In the West he and his lawyers would be able to mount a defense. What his arrest highlights is that Russia is still far from being a western democracy. It does not have a healthy justice system. Neither human nor property rights can be guaranteed. According to Peter Lavelle, a Moscow-based writer and consultant, Khodorkovsky's mistake was "to believe that Russia is ruled by known and enforceable laws."

For foreign investors all this is alarming. Putin is a man to be feared. He has power. Slapping down the rich oligarchs is popular with the Russian public. Putin is likely to be re-elected in 2004. And there is no system of checks and balances to protect Russian citizens from state abuse of power.

What Putin would point to, however, is abuse of power by the oligarchs themselves. Whose money is Abramovich spending when he buys a toy called Chelsea? Whose money is Khodorkovsky wielding? Is it really his? Did he make it?

Dr. Vlad Sobell, an economist at Daiwa Institute of Research who escaped from Soviet-controlled Czechoslovakia decades ago, points to comments made by Putin in an interview with the New York Times earlier this month. "The state has appointed them (the oligarchs) billionaires: simply by giving away the state assets for free," Putin said. This "appointed them" reveals Putin's position. The appointed billionaires can find their appointments taken away. No wonder Abramovich has taken to football and Chelsea.


What does this mean for Russia? Is it going forwards or backwards?

What has happened is a slap in the face not just to Khodorkovsky but to foreign investors. Moody's ratings agency recently gave Russia investment grade. That looks wrong, first and foremost on the grounds that the rule of law is not established in Russia and the rules are what Putin makes them. And not even Putin can be sure of the consequences of his confrontation with Khodorkovsky. Putin looks uncertain about the role the private sector and foreign investors should play in the Russian economy.

Oct.10 he said that the state would retain control of the gas transport system. He has also said Gazprom, the huge oil and gas conglomerate, "will not be dismembered." He retains a liking for the old state-run companies. They, after all, know their place.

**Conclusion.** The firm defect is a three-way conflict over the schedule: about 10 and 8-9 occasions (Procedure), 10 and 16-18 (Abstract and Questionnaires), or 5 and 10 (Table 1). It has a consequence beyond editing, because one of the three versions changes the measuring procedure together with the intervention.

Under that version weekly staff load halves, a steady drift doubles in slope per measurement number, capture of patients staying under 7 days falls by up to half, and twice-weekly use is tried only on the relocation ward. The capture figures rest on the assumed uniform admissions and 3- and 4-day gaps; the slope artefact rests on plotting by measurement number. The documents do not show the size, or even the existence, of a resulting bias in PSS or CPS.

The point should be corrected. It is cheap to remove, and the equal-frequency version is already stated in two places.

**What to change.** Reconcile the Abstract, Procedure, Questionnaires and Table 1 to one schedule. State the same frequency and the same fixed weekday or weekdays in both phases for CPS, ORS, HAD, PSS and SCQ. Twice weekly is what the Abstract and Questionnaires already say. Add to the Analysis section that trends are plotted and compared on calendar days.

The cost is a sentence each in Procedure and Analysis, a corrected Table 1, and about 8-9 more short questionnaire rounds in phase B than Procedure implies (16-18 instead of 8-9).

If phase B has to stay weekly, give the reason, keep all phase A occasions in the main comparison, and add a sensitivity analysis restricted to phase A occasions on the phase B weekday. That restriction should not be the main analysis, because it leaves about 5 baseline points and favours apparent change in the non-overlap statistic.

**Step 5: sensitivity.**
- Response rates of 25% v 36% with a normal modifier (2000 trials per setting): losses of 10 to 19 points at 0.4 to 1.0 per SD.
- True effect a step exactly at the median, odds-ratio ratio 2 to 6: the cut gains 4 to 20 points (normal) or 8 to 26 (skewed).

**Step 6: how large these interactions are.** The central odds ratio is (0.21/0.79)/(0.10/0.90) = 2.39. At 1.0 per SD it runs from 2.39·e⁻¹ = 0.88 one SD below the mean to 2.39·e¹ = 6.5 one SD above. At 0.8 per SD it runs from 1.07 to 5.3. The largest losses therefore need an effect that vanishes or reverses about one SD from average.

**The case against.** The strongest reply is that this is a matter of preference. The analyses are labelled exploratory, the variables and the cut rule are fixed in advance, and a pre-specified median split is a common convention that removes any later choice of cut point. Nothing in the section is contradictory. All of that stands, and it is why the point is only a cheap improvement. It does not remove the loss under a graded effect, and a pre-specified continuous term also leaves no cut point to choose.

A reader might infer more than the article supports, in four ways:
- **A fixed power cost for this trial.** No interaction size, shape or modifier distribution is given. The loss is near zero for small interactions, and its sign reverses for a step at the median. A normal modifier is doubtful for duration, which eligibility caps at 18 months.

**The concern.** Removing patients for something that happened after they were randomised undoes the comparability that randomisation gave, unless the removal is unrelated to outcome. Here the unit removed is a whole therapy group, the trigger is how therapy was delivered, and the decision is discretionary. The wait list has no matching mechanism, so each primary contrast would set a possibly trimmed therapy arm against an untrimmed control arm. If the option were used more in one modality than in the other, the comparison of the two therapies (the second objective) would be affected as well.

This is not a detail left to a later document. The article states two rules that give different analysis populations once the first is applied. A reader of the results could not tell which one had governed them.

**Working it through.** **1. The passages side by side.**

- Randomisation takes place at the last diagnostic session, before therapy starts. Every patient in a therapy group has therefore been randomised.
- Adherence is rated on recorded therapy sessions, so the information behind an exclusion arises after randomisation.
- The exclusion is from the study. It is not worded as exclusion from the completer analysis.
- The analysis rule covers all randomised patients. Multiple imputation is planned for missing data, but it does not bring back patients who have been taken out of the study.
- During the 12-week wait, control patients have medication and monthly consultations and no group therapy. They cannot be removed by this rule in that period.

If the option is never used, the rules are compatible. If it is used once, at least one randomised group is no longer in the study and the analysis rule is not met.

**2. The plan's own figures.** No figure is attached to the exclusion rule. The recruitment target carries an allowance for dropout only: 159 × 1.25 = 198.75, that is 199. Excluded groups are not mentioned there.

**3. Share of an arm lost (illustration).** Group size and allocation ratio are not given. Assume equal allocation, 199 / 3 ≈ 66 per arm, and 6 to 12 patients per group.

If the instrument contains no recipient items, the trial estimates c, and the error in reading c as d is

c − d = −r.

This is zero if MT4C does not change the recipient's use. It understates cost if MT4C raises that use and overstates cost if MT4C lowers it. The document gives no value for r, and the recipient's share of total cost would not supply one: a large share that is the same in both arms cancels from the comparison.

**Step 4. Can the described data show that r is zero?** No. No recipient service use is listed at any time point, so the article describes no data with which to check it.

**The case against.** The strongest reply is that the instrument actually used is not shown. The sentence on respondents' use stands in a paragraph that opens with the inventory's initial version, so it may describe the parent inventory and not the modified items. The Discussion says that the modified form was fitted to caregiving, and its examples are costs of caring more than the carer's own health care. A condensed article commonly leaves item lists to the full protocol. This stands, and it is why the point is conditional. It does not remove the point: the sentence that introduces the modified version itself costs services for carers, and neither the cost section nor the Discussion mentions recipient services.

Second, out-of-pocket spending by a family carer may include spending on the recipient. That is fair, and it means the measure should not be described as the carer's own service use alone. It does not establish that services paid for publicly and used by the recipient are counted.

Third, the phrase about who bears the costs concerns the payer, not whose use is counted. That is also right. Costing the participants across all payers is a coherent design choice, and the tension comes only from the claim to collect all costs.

On macroeconomic grounds, too, foreign investors may have been too confident. Default on debt in 1998, huge devaluation of the rouble, high world oil prices: all these factors have bolstered the finances of Russia's government and have enlivened its economy. A secular change, too, is taking place as the state-controlled economy is replaced more and more by a dynamic private one; that will go on.


It is still the case, too, that much of the money made in Russia moves out of it, in capital flight: $7.7 billion was the net capital outflow in the third quarter. Russia is not the prettiest or safest of homes for investors, including domestic ones. And the dependency on oil is still great. If the world oil price falls neither the government nor the private economy will be as buoyant.

Yet this is not to say that Russia is going backwards. Sobell, for one, sees it as moving forwards. In his view, the collapse of communism was an earthquake; the battle now between Putin and Khodorkovsky an after-shock. It won't be the last.

The privatizations of the 1990s are not about to be reversed. The free market economy will keep developing. One day, too, a true democracy with full respect for property rights may develop. But that time still looks far away. For now Putin makes the rules and investors are like flies to his whims. Russia's march was always a slow one.

Global View is a weekly column giving a personal view on issues of importance for the global economy. Comments to [email protected]